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US Postal Service unveils new Earth Day stamp celebrating NOAA Climate Science
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US Postal Service unveils new Earth Day stamp celebrating NOAA Climate Science

Stamp inspired by climate model showing Earth's sea surface temperatures

This morning, April 22, 2014, the U.S. Postal Service celebrates Earth Day by unveiling a new Forever international rate stamp inspired by a simulation of sea surface temperatures from a NOAA model of the Earth’s climate. The round stamp depicts the globe with North America in the center, surrounded by vivid bands of blue, green and red, signifying the varying temperatures of sea surface waters.

"This stamp is a fabulous tribute to the NOAA scientists and partners who develop
models that help us understand changes in our climate and weather," said
Mark Schaefer, Ph.D., assistant secretary of commerce for conservation and management and NOAA deputy administrator. "These global models are key to understanding changes in our dynamic planet over both the short- and long-term, and they are major sources of the environmental intelligence NOAA provides each day.  Armed with this kind of information, decision makers can help communities plan for and take action to become more resilient in the face of Earth's changing climate."

Mapping the seafloor

Mapping the seafloor

A mapping watchstander and marine ecologist view canyon data using Fledermaus software in the NOAA Ship Okeanos Explorer control room. Credit: Image courtesy of NOAA Office of Ocean Exploration and Research.
The image was chosen through the Postal Service’s public process that begins with suggestions from citizens to the Citizen Stamp Advisory Committee.

“Our citizen stamp advisory committee looks to the public for stamp subjects that celebrate people, ideas and events that are important to American history and culture,” said Joshua Colin, Eastern Area vice president for the U.S. Postal Service. “This year’s Earth Day stamp celebrates the important role that science is playing in our understanding of the Earth, the oceans and our climate.”

Several months ago, Postal Service representatives contacted scientists at NOAA’s Earth System Research Laboratory in Boulder, Colo., to ask about a sea surface temperature animation on NOAA’s Science On a Sphere® website. Science On a Sphere® was invented by NOAA scientist Alexander MacDonald to help the public view dynamic scientific information projected on a giant sphere.

The sea surface temperature image came from NOAA’s Geophysical Fluid Dynamics Laboratory in Princeton, N.J., where teams of scientists have been modeling the behavior of the oceans and atmosphere since the 1960s. A writer from the Postal Service recently spoke with GFDL climate scientists Tom Delworth and Keith Dixon to learn more about how climate models are created and used. Here’s some of what Delworth and Dixon shared with the writer. The article is online at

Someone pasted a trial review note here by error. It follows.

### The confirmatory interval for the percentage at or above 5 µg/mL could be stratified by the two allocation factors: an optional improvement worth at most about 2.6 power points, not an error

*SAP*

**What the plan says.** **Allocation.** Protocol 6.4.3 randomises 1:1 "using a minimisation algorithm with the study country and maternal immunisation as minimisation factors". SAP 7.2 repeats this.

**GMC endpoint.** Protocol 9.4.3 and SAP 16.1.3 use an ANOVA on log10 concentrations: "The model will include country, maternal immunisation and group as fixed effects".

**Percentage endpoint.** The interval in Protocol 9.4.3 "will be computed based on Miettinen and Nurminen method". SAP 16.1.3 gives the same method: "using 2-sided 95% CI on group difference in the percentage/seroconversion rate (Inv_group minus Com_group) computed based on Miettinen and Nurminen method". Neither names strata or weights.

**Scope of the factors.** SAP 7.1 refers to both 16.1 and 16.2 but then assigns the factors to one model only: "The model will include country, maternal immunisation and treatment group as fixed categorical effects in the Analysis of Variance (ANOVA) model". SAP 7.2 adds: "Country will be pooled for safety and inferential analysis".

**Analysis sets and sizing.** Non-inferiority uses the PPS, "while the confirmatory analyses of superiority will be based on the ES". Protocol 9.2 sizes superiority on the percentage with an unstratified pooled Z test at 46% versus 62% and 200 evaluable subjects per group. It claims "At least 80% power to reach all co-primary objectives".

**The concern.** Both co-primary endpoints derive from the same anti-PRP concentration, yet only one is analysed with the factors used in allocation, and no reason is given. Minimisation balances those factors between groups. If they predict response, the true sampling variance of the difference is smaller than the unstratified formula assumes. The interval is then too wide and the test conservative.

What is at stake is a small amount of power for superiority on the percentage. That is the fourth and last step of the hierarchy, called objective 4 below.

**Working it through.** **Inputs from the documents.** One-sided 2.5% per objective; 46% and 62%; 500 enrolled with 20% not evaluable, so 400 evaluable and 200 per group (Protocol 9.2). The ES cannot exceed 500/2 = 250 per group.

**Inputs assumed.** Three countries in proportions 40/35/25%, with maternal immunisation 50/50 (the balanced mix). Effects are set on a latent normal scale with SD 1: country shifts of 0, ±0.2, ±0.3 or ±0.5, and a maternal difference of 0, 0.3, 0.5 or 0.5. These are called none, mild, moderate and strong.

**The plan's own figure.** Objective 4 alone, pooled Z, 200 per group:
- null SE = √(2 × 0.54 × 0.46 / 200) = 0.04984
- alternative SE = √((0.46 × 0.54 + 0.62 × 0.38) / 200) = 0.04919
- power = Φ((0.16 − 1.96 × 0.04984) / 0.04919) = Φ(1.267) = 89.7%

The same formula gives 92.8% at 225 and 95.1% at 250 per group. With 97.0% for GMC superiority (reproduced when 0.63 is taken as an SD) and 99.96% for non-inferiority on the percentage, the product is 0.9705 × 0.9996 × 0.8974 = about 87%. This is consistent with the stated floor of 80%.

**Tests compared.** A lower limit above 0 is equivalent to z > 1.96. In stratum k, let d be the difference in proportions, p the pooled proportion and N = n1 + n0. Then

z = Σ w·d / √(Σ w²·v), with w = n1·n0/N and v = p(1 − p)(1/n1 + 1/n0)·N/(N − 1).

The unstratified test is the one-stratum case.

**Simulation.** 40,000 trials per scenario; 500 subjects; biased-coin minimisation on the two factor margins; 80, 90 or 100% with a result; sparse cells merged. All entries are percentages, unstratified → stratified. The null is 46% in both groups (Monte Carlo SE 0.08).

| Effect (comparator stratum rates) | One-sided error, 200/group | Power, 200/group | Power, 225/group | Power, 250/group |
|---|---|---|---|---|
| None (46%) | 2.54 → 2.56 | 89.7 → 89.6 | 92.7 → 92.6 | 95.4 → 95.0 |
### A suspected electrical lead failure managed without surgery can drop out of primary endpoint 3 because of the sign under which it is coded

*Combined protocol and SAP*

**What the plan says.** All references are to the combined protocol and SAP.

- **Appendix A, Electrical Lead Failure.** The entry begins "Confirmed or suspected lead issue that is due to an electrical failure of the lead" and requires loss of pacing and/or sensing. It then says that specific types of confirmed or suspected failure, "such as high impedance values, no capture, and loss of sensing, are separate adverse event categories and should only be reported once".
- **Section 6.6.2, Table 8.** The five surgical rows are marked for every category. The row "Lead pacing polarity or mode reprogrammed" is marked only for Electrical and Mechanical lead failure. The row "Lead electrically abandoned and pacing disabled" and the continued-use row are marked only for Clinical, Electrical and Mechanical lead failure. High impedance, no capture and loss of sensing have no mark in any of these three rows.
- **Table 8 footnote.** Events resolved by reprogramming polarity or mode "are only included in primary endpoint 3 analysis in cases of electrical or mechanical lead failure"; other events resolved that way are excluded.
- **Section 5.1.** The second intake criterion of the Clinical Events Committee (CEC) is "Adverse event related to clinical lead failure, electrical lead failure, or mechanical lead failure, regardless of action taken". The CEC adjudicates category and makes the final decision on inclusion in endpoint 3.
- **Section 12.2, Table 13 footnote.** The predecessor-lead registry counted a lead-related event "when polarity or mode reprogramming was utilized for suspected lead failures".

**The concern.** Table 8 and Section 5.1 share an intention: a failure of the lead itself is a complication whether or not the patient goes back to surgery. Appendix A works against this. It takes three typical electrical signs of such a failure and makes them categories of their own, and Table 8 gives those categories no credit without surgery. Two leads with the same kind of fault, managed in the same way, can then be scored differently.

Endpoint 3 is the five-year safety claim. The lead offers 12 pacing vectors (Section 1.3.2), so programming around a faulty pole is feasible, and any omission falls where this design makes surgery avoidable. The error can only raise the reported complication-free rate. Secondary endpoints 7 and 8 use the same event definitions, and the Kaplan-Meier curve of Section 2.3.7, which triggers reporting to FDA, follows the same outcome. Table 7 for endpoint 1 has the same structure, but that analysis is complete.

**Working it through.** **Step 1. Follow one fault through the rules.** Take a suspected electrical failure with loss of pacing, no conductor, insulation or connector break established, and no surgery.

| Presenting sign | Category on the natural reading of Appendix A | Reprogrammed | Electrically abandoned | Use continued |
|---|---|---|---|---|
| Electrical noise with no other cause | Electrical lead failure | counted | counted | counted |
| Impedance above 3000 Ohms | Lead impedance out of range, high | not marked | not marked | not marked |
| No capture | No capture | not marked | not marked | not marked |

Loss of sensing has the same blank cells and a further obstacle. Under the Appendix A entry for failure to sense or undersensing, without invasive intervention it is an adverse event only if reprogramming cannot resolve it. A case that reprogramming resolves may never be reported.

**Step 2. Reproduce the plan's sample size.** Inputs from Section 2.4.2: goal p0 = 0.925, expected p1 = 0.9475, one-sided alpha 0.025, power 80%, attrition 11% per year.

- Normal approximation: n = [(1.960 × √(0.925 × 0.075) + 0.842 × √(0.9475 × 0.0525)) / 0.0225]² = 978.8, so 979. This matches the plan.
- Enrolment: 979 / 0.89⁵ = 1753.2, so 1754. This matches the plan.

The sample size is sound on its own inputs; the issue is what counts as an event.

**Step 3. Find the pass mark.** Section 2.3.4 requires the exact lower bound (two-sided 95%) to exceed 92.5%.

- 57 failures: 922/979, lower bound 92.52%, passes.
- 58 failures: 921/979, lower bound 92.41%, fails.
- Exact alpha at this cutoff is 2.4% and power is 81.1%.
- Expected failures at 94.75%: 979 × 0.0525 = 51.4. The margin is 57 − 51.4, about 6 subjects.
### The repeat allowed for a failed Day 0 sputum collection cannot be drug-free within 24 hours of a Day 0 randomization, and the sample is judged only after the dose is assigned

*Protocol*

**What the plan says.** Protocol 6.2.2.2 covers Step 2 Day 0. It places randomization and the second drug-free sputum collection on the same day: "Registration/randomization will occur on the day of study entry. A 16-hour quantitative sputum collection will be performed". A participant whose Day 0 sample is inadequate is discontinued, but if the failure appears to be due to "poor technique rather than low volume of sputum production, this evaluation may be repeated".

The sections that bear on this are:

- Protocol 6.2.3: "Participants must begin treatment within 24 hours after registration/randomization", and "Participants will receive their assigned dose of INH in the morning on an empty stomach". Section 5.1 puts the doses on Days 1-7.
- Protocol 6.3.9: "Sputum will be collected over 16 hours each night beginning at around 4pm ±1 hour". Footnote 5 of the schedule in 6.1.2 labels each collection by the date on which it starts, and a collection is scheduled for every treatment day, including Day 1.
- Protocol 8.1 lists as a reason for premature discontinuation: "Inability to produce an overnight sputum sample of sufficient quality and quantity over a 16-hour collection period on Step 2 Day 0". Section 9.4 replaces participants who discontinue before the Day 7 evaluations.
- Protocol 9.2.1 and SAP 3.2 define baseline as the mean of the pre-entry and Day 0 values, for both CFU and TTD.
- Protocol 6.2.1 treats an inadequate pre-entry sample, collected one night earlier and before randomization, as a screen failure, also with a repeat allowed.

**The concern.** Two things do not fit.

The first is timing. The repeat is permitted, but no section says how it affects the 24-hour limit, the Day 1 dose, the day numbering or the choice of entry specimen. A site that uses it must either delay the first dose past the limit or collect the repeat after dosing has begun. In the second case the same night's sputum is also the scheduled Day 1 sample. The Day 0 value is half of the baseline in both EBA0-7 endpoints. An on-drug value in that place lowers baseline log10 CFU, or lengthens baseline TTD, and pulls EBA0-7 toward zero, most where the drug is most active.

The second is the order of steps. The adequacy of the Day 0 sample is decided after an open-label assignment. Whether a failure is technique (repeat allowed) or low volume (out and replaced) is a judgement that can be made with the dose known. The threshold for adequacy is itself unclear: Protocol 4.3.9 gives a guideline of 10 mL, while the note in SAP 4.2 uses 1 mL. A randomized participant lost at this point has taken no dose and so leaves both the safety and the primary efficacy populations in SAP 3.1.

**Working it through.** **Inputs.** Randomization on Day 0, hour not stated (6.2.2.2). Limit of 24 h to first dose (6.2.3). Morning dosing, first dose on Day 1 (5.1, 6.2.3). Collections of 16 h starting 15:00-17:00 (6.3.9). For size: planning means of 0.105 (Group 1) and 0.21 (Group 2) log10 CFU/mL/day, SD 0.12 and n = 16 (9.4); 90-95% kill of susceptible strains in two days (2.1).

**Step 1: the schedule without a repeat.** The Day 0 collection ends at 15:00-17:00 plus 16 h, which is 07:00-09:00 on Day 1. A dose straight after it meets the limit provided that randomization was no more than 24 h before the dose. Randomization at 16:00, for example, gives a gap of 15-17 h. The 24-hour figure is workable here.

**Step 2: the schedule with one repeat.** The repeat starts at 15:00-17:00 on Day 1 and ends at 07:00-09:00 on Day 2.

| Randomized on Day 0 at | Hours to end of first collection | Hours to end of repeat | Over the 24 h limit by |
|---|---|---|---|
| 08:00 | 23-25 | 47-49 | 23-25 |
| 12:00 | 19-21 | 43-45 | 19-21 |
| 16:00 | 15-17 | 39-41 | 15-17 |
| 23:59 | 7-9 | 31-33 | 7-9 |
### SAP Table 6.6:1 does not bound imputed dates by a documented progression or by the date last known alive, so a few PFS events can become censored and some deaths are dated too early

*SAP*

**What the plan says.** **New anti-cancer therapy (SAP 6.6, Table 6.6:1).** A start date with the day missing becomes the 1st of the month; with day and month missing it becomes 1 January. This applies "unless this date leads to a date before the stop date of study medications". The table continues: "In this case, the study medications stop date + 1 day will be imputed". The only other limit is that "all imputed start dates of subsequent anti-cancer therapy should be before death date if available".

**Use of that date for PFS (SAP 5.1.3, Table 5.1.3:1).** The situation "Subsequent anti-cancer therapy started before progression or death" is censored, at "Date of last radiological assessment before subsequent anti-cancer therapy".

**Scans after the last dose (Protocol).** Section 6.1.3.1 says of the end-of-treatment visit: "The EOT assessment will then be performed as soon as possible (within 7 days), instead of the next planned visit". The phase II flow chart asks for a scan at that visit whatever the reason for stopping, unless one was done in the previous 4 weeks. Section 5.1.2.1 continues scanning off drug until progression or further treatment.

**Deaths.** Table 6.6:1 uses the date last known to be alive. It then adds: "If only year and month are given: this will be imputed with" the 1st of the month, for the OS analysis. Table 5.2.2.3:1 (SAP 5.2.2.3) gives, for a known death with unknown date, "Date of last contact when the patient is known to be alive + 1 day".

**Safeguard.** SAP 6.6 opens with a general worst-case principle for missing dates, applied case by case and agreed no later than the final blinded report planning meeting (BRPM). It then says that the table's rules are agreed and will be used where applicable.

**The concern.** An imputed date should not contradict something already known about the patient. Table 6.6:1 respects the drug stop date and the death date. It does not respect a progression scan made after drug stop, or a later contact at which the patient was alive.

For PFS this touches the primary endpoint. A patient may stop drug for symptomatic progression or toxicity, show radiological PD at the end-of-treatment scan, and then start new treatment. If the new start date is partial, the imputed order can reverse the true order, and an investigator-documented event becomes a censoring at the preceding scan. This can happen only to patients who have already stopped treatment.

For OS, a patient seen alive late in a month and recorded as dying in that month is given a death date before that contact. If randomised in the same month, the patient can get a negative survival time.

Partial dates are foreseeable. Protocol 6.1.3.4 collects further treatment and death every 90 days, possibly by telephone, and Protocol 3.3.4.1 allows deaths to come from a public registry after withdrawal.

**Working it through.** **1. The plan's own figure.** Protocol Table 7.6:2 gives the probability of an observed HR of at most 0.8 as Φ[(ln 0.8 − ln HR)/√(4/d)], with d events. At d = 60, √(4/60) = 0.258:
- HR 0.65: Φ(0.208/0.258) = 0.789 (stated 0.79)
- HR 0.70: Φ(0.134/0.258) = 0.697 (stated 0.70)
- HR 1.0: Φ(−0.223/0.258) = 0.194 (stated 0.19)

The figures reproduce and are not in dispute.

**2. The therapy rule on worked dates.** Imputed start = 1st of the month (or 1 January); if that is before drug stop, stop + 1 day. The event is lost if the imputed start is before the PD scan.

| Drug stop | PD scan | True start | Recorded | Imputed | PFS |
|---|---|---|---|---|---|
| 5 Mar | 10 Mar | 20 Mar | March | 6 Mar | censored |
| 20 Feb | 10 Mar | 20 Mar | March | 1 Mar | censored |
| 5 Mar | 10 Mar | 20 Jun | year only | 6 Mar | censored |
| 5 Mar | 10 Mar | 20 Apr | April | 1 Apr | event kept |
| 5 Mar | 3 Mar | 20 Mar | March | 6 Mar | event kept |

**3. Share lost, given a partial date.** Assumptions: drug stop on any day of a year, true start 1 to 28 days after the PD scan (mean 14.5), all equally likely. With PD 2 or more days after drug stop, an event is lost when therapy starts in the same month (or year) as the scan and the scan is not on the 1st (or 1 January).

Dixon explained that global climate models are constructed by teams of scientists using a wealth of scientific information ranging from the composition of the atmosphere, ocean, and land, to the physics that govern movements of air and water, to how the Earth revolves around the Sun. The models, powered by some of the largest supercomputers in the world, simulate a virtual Earth with its own climate of the past, present and future. The particular image that inspired the stamp is based on a typical July day in the 1990s in the model’s virtual Earth. The full animation shows how the surface temperatures of the oceans vary seasonally and change over four years. The image also includes visible vegetation on the land masses, an element NOAA took from a satellite composite created by NASA.

Mapping data of Blake Plateau off US southeast coast

Delworth explained that sea surface temperatures are important to model because they influence weather around the planet, sometimes for months and even years.

“The field of climate study is really moving toward trying to understand how climate change will impact weather on very regional and local scales,” Delworth said, “and how it will impact extremes like storms, droughts and floods that cause society a tremendous amount of damage.”

He pointed out that these climate models have been used by scientists to determine the causes of droughts, noting an example of a drought in the 1970s and 80s in sub-Saharan Africa that was linked to changes in sea surface temperatures that shifted rains southward from this part of Africa. NOAA climate scientists are also teaming up with fishery scientists to analyze how changes in the oceans will affect the location and abundance of fish species and thus the economies of coastal communities.

The Global: Sea Surface Temperatures Forever Stamp is being officially unveiled today at an Earth Day celebration in Washington. It will be on sale in post offices and online for mail sent around the world.

For more information contact Monica Allen, public affairs director at NOAA Research, by cell at 202-379-6693 or by email at



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Oceanic and Atmospheric Research (OAR) - or "NOAA Research" - provides the research foundation for understanding the complex systems that support our planet. Working in partnership with other organizational units of the NOAA, a bureau of the Department of Commerce, NOAA Research enables better forecasts, earlier warnings for natural disasters, and a greater understanding of the Earth. Our role is to provide unbiased science to better manage the environment, nationally, and globally.


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